Like many of you, I attended part of the MYOB webinar series. For me, there was a moment that really stuck out for me. It was when Deb Legge said “Business problems are really just personal problems in disguise”. This was probably not meant to be some big moment in the series, but for me it was and this single sentence was the most valuable thing I got out of the whole thing.
When I heard Deb say this, it was like a light bulb went on in my head. It was one of those things that should be “obvious” or “common sense” and yet was also very profound. Of course, they are really just personal problems. Most of us therapists are soloprenuers. We’re the only ones responsible for our business, so naturally if there’s a problem, it comes down to us. And yet, we have such a hard time accepting this. We blame our business problems on the economy, on the terrible reputation of the profession, on Google adwords, but in the end, it really is just us.
After I heard Deb say this, I paused the webinar. I thought about every business problem I was currently having and tried to see how they were really just personal problems in disguise. It was certainly easier to see how past problems, as opposed to current problems, were really just personal problems. At the beginning of my private practice I lacked the assertiveness and confidence just to ask people to pay their copay! I could also see how during periods where I had been going through personal stuff how that was correlated with low-periods in my business.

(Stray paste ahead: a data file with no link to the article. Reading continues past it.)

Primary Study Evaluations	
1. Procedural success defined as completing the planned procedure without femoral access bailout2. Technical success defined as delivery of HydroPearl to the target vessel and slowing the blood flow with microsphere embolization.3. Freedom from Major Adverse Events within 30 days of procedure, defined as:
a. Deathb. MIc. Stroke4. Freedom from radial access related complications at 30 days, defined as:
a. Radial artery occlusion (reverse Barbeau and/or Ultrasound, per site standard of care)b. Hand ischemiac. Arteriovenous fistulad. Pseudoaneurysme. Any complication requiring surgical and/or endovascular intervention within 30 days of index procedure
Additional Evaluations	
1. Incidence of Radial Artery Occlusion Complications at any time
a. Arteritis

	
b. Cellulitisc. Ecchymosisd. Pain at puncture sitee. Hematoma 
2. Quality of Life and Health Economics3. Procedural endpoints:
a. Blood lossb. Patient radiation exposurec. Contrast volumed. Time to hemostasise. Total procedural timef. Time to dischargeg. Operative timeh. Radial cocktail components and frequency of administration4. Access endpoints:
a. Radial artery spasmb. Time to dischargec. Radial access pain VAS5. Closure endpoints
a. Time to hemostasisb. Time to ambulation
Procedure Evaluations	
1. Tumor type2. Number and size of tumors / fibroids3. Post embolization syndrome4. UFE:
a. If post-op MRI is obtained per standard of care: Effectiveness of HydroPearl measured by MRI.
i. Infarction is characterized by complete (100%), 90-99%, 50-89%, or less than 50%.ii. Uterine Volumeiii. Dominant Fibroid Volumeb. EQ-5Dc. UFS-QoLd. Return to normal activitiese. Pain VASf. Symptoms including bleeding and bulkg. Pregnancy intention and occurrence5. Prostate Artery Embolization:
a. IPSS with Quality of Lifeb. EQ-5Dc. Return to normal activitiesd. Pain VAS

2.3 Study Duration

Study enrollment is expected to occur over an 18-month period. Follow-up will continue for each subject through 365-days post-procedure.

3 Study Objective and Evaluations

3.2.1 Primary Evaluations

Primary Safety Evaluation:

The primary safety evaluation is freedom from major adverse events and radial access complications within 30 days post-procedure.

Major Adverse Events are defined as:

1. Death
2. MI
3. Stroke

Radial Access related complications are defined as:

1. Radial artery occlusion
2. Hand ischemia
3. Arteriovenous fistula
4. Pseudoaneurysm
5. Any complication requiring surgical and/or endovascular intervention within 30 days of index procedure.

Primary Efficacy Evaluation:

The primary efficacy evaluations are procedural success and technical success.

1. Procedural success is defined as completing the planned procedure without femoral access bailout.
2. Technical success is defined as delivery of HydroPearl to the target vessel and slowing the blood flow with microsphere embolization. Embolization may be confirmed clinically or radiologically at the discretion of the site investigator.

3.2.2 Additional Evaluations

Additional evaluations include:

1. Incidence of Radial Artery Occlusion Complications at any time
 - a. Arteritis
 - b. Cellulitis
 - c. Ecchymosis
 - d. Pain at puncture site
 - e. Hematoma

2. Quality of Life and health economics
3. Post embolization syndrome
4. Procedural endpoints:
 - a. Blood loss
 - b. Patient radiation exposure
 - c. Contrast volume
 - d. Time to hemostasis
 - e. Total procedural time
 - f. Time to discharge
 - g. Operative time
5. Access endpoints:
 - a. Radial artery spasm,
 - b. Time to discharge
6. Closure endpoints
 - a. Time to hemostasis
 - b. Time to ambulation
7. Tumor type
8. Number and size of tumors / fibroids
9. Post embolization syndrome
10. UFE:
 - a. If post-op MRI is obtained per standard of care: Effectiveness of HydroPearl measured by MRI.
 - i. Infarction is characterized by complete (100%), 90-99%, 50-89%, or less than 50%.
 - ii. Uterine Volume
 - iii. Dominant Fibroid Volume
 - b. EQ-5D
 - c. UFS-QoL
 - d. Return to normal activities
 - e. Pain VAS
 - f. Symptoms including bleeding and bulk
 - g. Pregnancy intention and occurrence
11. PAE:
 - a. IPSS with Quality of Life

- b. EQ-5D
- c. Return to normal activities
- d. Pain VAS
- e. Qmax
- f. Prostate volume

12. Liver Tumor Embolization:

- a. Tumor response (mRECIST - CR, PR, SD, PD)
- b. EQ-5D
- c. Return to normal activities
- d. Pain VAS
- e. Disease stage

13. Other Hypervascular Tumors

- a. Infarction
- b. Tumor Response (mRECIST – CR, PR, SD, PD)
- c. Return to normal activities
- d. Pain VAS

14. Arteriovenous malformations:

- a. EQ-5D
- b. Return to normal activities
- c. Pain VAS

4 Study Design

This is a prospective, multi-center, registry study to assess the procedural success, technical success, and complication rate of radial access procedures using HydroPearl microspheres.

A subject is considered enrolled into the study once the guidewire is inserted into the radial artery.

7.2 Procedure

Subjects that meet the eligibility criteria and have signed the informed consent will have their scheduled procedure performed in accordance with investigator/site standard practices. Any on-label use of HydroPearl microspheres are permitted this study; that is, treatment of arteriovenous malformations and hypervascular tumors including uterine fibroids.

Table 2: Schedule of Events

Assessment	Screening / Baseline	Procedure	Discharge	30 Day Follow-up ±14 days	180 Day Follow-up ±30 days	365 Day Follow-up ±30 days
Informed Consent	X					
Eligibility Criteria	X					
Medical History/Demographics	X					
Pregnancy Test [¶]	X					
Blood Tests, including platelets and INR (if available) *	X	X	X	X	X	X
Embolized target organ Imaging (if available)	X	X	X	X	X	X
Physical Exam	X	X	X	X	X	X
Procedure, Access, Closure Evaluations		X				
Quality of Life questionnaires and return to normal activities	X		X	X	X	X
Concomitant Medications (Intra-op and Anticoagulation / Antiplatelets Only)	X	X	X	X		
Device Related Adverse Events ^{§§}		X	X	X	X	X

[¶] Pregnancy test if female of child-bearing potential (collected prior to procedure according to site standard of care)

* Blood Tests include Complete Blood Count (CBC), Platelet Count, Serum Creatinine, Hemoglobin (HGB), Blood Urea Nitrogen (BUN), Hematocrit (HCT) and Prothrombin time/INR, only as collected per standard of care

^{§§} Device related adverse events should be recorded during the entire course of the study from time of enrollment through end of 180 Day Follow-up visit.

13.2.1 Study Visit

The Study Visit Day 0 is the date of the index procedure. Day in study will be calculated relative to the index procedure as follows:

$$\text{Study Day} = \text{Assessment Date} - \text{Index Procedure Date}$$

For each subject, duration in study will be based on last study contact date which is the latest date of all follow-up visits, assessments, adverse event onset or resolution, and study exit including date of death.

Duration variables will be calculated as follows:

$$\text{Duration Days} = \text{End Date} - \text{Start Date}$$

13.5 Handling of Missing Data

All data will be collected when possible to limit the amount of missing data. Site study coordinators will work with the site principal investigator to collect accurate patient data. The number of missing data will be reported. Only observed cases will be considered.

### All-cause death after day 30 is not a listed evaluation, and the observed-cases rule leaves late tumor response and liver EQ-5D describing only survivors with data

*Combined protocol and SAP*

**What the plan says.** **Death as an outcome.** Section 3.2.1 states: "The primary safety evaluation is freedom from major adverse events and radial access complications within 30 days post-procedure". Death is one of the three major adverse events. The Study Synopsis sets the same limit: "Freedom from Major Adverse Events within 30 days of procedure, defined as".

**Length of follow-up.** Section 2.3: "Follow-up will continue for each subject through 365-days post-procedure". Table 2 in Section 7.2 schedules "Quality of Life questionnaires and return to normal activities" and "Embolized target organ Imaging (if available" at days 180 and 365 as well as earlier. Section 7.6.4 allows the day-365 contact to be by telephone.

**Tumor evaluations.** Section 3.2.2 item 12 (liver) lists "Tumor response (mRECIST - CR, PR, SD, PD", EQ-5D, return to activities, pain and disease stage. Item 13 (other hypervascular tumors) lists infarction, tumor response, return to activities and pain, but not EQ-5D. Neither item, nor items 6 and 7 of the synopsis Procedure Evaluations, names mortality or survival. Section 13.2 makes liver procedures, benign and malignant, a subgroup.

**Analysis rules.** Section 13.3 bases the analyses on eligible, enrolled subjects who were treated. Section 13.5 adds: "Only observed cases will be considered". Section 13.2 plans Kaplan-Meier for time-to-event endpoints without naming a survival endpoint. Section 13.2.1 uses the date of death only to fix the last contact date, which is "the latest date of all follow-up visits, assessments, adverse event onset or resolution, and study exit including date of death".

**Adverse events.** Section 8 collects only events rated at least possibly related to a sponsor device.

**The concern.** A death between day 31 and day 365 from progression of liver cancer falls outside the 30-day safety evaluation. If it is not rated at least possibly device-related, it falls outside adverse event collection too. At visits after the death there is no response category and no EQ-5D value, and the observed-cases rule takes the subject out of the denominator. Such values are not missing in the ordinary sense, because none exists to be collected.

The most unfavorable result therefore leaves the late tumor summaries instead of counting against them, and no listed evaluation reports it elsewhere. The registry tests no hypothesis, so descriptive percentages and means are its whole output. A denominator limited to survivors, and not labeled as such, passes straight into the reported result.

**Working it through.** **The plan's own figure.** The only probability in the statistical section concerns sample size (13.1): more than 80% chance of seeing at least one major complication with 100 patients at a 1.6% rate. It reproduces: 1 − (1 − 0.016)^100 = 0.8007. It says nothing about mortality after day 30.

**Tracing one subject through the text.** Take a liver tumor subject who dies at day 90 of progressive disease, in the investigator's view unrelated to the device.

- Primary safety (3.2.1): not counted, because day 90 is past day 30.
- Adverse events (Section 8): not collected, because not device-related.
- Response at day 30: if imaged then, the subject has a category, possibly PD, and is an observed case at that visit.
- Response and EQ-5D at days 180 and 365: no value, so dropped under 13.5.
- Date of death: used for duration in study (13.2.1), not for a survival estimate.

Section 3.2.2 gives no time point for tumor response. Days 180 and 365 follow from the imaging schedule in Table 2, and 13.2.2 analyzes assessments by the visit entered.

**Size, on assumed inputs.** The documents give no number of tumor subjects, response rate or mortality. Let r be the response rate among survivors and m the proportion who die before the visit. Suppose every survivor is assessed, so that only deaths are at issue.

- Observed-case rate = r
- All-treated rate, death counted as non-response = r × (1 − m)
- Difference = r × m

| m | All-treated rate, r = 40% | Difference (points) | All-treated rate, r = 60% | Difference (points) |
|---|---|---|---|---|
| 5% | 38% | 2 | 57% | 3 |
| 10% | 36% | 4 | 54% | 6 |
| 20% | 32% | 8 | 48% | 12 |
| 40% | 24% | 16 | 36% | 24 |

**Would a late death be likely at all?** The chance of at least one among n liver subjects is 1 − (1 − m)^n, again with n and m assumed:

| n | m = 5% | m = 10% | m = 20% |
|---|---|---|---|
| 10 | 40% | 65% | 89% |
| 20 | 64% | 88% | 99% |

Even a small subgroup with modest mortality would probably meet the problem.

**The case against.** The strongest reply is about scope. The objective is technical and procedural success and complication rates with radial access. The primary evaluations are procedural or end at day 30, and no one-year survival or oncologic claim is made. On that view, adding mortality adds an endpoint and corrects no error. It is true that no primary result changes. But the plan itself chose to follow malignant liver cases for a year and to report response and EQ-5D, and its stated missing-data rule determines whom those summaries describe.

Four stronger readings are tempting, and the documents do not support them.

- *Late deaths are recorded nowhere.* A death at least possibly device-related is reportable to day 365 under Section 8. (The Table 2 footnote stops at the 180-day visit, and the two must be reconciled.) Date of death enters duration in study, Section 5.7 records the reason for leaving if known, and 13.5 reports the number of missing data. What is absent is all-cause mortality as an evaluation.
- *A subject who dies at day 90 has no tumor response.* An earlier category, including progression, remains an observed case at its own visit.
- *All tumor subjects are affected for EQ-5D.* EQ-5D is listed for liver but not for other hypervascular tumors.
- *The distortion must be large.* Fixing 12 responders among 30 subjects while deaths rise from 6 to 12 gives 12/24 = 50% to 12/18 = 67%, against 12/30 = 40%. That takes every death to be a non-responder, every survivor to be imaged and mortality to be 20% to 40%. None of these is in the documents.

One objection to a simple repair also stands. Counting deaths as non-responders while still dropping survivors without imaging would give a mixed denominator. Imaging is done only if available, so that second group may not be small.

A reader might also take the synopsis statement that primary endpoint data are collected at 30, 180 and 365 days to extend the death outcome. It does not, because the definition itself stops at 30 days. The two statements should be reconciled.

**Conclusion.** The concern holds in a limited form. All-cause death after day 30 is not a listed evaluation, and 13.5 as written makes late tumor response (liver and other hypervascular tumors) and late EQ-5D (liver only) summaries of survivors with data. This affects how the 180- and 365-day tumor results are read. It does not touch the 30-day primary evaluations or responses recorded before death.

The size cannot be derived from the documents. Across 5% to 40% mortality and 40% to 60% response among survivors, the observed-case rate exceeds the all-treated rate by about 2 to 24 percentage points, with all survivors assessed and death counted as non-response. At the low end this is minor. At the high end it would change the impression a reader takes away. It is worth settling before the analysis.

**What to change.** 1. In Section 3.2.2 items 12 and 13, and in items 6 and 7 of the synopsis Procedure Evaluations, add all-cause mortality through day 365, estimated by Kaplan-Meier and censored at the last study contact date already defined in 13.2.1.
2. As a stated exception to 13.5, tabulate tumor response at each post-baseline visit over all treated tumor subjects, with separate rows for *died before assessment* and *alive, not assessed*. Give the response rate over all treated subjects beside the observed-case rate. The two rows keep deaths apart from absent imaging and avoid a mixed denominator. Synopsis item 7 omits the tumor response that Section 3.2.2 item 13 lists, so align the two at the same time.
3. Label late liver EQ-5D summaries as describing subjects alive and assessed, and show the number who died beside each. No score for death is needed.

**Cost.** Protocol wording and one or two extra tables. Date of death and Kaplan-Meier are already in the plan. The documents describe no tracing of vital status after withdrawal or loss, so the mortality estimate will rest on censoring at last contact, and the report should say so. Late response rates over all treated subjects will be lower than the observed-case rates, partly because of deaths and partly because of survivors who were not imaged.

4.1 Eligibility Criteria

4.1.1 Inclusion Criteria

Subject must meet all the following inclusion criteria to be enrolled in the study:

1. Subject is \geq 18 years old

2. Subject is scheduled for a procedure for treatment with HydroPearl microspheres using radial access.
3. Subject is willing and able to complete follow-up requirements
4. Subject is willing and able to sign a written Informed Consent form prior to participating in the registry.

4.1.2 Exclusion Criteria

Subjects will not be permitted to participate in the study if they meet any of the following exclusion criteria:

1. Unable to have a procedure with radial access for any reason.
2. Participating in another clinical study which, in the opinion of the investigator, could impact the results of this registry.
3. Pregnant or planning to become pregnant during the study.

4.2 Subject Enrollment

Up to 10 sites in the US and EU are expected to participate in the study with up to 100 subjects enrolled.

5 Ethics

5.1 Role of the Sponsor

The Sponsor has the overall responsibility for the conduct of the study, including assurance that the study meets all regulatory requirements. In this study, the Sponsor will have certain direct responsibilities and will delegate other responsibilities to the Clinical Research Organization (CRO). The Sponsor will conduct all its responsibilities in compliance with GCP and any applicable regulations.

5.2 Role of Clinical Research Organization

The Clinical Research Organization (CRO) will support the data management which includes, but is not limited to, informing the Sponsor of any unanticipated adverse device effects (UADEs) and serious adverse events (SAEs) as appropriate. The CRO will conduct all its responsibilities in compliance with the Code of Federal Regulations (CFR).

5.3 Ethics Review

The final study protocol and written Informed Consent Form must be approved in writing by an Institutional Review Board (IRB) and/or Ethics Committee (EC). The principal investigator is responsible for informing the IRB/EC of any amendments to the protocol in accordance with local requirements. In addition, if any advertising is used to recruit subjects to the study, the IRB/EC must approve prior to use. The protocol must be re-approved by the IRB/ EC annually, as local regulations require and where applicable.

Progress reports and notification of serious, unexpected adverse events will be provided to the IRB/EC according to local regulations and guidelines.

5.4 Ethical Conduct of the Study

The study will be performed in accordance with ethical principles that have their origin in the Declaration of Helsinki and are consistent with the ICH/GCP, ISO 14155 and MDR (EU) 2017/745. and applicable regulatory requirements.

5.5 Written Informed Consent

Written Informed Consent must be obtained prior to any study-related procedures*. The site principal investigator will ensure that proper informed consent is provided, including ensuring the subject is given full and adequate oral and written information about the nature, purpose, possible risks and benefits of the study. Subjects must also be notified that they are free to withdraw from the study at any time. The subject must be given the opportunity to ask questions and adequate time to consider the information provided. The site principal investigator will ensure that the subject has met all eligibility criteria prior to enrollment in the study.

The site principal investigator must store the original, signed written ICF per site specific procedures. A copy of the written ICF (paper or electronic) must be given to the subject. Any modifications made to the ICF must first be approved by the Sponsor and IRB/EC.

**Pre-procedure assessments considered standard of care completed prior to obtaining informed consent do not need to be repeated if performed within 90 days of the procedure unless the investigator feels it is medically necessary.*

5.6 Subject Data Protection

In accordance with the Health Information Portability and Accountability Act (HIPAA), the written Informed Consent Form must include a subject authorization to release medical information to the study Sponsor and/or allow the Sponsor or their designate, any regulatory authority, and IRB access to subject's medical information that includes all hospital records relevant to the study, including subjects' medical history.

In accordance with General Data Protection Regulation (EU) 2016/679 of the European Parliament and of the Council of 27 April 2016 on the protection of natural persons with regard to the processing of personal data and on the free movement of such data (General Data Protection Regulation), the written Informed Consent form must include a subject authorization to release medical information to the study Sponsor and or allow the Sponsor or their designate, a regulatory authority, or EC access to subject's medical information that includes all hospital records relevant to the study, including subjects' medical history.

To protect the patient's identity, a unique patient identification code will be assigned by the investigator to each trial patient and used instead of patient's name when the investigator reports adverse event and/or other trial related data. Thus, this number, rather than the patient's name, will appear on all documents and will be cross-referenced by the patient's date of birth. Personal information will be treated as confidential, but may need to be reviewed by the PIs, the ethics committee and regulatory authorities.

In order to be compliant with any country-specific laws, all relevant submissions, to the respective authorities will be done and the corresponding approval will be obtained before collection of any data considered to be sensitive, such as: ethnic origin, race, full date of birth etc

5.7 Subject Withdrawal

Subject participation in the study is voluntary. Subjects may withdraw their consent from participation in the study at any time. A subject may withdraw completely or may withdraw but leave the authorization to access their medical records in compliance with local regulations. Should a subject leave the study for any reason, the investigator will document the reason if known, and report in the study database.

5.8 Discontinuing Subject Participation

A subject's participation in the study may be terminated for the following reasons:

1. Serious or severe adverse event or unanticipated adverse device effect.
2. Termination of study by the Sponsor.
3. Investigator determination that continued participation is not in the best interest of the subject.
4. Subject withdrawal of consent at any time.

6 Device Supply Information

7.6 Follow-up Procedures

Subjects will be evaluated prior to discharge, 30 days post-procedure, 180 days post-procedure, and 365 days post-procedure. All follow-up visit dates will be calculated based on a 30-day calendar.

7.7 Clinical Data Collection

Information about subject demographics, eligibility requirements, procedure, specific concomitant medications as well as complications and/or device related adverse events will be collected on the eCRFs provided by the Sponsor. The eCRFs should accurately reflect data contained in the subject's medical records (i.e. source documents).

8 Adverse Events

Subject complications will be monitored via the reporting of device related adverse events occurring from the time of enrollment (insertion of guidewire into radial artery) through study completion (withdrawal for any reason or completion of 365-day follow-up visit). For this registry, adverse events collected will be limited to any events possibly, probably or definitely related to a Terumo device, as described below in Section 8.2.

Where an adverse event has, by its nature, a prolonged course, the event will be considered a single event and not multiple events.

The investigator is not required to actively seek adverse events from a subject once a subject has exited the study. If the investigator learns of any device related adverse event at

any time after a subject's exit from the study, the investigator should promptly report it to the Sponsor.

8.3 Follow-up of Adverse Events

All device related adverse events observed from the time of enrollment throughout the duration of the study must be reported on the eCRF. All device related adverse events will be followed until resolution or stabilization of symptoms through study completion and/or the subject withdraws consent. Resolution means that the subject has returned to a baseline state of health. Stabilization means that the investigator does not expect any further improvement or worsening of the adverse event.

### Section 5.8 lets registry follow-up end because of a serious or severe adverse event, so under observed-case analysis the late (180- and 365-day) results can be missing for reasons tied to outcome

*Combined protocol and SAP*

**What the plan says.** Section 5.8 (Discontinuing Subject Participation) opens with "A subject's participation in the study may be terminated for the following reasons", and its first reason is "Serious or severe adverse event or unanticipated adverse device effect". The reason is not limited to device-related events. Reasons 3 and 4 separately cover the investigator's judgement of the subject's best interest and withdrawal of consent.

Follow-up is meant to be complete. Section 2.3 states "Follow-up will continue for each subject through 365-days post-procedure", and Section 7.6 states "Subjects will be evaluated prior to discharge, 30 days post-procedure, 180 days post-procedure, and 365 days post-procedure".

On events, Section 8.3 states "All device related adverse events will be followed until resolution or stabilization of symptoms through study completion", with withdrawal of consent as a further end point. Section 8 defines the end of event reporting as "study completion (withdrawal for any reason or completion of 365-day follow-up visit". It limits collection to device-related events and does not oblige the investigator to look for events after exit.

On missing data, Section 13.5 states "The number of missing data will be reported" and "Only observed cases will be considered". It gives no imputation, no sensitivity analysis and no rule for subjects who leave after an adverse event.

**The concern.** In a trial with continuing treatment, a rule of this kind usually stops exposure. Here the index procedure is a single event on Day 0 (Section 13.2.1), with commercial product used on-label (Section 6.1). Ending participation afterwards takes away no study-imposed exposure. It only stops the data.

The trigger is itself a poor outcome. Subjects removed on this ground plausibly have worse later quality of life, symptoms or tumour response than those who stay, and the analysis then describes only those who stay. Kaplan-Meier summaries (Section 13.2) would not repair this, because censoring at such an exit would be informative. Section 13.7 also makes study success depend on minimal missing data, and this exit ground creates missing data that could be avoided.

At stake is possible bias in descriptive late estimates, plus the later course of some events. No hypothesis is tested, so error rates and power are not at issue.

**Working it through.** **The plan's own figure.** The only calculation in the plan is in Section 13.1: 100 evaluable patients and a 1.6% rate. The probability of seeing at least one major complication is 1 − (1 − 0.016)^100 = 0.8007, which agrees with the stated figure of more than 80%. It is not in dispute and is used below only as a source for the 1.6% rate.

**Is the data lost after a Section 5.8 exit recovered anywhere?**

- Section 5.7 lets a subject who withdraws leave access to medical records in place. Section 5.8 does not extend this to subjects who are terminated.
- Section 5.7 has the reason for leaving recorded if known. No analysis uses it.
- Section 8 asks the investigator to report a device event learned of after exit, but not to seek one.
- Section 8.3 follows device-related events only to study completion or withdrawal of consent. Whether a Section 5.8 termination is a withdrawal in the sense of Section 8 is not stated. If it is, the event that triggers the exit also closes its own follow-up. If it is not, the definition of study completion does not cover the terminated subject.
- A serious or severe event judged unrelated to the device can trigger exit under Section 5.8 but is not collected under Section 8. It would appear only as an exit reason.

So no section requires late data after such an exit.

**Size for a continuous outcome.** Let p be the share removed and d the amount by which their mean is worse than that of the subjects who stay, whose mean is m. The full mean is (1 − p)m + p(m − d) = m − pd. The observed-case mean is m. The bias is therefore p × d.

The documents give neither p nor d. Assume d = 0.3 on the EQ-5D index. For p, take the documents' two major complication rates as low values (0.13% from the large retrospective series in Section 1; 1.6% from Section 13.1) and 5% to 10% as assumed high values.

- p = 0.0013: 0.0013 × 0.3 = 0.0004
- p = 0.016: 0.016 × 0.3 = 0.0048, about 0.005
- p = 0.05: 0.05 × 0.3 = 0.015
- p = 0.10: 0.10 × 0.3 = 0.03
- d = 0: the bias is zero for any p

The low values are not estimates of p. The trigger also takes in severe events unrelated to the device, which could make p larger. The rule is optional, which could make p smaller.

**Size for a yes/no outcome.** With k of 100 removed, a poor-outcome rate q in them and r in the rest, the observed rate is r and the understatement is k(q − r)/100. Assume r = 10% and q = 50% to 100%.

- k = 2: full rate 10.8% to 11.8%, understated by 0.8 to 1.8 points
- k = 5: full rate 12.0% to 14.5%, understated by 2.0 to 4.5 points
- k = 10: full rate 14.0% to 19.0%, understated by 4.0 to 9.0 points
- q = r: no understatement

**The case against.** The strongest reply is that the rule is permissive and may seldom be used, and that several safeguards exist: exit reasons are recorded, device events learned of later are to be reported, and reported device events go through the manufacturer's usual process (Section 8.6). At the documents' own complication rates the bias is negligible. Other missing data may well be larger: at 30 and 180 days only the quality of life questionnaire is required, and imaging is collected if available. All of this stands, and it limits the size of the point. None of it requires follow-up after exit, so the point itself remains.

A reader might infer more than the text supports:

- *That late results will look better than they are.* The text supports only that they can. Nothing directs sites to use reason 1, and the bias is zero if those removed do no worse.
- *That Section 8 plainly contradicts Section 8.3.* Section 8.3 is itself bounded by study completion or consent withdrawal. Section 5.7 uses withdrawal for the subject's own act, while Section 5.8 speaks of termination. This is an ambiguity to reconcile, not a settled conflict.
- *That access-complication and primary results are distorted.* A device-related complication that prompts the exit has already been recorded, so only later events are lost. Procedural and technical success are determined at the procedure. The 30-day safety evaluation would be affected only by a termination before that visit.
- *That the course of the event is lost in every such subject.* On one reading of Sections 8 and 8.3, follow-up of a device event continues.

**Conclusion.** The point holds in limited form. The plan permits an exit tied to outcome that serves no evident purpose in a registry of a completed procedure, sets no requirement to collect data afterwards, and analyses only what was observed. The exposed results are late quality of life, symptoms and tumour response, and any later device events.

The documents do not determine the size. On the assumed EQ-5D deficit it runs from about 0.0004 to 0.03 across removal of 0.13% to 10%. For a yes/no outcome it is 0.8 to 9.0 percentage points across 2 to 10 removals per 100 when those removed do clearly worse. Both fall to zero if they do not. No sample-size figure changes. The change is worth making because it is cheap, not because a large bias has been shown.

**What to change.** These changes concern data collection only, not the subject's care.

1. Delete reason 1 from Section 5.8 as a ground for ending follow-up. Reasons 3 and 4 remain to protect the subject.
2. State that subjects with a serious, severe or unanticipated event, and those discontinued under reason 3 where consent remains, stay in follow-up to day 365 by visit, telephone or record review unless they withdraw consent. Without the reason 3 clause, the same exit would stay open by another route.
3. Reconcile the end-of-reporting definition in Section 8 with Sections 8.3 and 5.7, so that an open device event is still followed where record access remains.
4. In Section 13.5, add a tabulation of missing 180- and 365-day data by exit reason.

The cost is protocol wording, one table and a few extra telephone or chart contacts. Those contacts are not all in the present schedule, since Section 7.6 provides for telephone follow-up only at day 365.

Now, some people may not like this way of thinking. In some ways, it’s a lot easier to keep blaming it on the economy than to face reality. On the other hand, I like seeing it this way because now it means that I can actually do something about it. Understanding how your business problems are really just personal problems means that you can actually do something to improve your situation. Now you can work on the problem. For me, that’s very liberating. Suddenly, I have possible solutions to business problems that have been dogging me for years.
I want you to take a moment to list out all of your current business problems. Now try to see how each one of them is really a personal problem in disguise. What are some things you can do to try to improve this personal problem? I’ve found that when we work on these things that they often have a ripple effect, helping not just our business, but us as people also.